The social unrest in Egypt is having a big impact on business via economic or physical disruption and reputation risks. Here's one analysts' outlook
Egypt continues to witness social, economic and political turmoil as thousands of protestors have vowed to increase the momentum of demonstrations across the country.
The “majority” demand the resignation of President Hosni Mubarak, said Maplecroft’s country risk report.
Mubarak has ruled Egypt for three decades, presiding over a regime “characterised by political oppression and high levels of corruption”, added Maplecroft.
High unemployment, which is estimated at 9.2% by the IMF but is likely to be significantly higher, has fuelled widespread resentment of the Mubarak regime. So too has the high cost of living.
So far Mubarak has refused to relinquish power. This means that the coming days, weeks and possibly months, will be fraught with multiple risks.
Maplecroft listed the following key political risks:
>>The military may be forced to abandon what is publicly seen as a neutral position if Mubarak continues to resist pressure to step down and if violence persists.
>>Unilateral intervention by the military would not guarantee a democratic future for Egypt and may trigger similar uprisings in the future.
>>Egypt is unlikely to witness a rapid return to stability if President Mubarak does resign.
>>The banned Islamist Muslim Brotherhood which has long been suppressed by the Mubarak regime may feature prominently in a post-Mubarak Egypt.
>>The potential for violent conflict is likely to pose an ongoing risk to the personnel, assets and infrastructure of companies.
>>Continuing political instability could trigger a financial crisis. The Egyptian currency has already come under increasing pressure, and confidence in the government's ability to support its banking sector is weakening.
>>The depreciation of the Egyptian pound could perpetuate inflationary pressure, causing further social disgruntlement.
>>Continued political instability will inevitably affect growth, as the markets sour and businesses struggle to operate normally.
>>Fears are increasing that traffic through Egypt's Suez Canal will be affected by the political turmoil. Any disruption to shipping through the Suez Canal would not only place the Egyptian budget under further strain but also adversely affect the price of commodities.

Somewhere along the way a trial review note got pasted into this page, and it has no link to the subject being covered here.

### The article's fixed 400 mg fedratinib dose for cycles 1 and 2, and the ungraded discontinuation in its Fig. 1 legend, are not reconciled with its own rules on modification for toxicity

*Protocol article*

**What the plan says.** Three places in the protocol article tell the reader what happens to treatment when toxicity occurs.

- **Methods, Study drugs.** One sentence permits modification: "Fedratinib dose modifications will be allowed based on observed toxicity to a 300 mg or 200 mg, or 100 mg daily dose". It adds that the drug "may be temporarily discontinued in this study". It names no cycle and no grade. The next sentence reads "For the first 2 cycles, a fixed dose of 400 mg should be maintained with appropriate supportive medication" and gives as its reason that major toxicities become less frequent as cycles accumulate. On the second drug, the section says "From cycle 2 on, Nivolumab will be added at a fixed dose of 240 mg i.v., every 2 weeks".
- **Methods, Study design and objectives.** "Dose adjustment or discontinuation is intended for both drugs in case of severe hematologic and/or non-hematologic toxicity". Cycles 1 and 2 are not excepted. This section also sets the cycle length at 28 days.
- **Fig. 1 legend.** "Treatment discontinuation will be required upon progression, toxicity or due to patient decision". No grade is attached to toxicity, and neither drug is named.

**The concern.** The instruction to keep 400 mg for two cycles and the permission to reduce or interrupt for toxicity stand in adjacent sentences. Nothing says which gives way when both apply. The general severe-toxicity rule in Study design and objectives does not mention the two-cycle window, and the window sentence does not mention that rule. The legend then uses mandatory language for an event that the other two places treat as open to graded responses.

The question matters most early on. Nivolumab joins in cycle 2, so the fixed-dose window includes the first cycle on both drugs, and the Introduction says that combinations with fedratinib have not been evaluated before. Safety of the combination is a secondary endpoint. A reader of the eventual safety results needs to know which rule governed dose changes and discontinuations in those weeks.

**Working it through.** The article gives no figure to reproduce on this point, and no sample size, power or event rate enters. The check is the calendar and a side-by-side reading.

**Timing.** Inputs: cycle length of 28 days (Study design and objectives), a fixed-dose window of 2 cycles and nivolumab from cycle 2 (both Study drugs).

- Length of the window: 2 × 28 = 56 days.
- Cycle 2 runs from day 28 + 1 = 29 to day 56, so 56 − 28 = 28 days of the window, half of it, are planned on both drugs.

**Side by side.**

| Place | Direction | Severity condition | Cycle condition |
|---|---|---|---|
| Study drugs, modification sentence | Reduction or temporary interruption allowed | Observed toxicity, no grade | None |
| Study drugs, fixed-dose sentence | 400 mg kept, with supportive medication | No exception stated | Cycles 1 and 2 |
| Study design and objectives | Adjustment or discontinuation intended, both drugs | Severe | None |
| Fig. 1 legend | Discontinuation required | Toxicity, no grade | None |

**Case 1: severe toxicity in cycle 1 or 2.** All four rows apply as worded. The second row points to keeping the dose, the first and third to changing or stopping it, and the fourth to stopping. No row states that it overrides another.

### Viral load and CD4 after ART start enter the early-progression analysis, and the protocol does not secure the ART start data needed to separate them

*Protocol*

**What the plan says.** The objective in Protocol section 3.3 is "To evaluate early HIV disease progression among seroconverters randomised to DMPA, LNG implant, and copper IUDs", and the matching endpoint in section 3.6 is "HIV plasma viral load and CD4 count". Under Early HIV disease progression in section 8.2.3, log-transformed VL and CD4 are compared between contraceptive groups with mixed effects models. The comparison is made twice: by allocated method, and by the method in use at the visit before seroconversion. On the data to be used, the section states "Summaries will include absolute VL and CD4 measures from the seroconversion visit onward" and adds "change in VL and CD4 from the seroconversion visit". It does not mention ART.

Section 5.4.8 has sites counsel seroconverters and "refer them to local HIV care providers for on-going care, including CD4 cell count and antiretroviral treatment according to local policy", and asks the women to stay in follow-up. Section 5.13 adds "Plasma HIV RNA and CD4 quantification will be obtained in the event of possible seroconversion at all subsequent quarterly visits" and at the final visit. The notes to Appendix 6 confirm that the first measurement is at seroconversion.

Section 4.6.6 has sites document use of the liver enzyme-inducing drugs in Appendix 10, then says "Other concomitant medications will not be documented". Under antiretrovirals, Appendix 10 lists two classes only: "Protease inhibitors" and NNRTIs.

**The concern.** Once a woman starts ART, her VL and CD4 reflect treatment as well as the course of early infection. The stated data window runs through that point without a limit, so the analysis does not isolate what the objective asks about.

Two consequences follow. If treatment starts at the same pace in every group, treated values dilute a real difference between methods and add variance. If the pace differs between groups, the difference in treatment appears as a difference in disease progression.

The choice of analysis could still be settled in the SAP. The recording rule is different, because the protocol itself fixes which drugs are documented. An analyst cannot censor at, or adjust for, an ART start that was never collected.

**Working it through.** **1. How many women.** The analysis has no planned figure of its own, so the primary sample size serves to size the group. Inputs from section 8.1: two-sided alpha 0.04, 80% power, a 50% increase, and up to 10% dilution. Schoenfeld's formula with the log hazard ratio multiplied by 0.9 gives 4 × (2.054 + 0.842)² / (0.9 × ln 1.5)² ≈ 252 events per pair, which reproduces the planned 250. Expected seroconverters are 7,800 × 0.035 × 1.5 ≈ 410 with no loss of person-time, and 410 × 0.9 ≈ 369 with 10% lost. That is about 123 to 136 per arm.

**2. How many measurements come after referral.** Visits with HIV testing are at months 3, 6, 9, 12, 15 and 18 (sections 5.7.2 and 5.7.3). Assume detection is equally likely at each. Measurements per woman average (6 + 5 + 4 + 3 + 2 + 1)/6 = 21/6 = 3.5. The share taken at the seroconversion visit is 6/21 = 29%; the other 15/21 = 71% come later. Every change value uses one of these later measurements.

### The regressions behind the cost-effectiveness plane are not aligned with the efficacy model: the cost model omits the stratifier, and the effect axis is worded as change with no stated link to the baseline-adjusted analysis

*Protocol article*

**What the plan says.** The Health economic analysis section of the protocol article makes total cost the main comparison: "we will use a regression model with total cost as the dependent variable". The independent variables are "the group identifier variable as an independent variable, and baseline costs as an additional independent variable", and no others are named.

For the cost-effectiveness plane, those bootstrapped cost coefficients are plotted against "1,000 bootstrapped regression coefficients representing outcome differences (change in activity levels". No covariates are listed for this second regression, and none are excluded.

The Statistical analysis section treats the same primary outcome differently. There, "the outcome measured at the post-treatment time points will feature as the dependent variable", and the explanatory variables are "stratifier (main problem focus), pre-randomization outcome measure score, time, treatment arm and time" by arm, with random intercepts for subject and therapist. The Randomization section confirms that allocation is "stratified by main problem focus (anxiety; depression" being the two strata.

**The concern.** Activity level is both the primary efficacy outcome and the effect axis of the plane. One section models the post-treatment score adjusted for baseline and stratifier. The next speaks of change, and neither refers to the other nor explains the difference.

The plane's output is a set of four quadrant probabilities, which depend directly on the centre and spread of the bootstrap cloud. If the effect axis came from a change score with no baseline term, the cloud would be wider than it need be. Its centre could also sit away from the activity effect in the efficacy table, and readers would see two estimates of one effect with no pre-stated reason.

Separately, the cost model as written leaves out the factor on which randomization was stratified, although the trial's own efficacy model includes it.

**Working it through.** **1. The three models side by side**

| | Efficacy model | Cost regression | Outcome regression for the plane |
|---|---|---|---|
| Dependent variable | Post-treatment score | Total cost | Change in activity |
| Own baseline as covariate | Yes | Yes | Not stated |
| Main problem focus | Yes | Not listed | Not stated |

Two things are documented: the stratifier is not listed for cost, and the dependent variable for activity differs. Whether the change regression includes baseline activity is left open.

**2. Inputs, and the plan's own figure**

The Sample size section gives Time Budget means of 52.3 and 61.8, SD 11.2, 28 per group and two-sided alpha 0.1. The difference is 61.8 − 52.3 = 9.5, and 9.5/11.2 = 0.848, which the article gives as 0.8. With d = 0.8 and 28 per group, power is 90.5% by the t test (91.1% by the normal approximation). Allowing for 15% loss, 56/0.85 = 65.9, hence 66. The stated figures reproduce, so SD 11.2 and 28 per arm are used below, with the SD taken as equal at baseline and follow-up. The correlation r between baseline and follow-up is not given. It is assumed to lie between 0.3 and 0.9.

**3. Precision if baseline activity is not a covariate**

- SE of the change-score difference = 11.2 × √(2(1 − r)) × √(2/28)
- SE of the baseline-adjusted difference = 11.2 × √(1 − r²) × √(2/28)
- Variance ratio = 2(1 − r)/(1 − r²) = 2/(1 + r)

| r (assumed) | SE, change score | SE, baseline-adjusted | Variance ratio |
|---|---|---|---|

>>Concerns are also growing that the 220-mile Sumed oil pipeline which links the Red Sea with the Mediterranean (and pipes 1.1m barrels of oil per day) may be sabotaged by protestors or terrorists.
>>Multinational companies which operate in Egypt face serious reputational risks as the Mubarak regime attempts to exploit their assets for its own ends. This has already happened to the telecoms sector (Vodafone Group and France Telecom), which has been criticised for not taking a harder line against the government.
Events since protests were first launched on 25 January have mobilised the population in a hitherto unseen way. Whilst the current political stalemate has demonstrated that Egypt is not Tunisia, it has also shown the depth of public antipathy towards Mubarak and the speed with which people can mobilise. Overt opposition has forced the authorities to take a more responsive approach to public sentiment and criticism. In the long run, a drive against corruption and improved democracy will benefit Egyptian citizens and reduce the risks to businesses looking to operate in Egypt.
Nevertheless, the risks remain tangible and a relapse possible. It is incumbent on the government to match its promises of political reform with concrete actions or face continued protests. The economic risks to Egypt (food price inflation, unemployment, widespread poverty) still remain significant and a trigger for further unrest. The risk of a further spike in violence and instability will increase should Mubarak manage to cling onto power as the September 2011 presidential election date draws closer.
Investor confidence may take another blow and political instability will likely worsen should Mubarak be forced out of office before an interim government is put in place. Suleimanâ€™s veiled threat on 9 February to impose martial law (should the Tahrir square protests continue) has hardly calmed investor concerns. Such a move would likely catalyse widespread violence and disruption.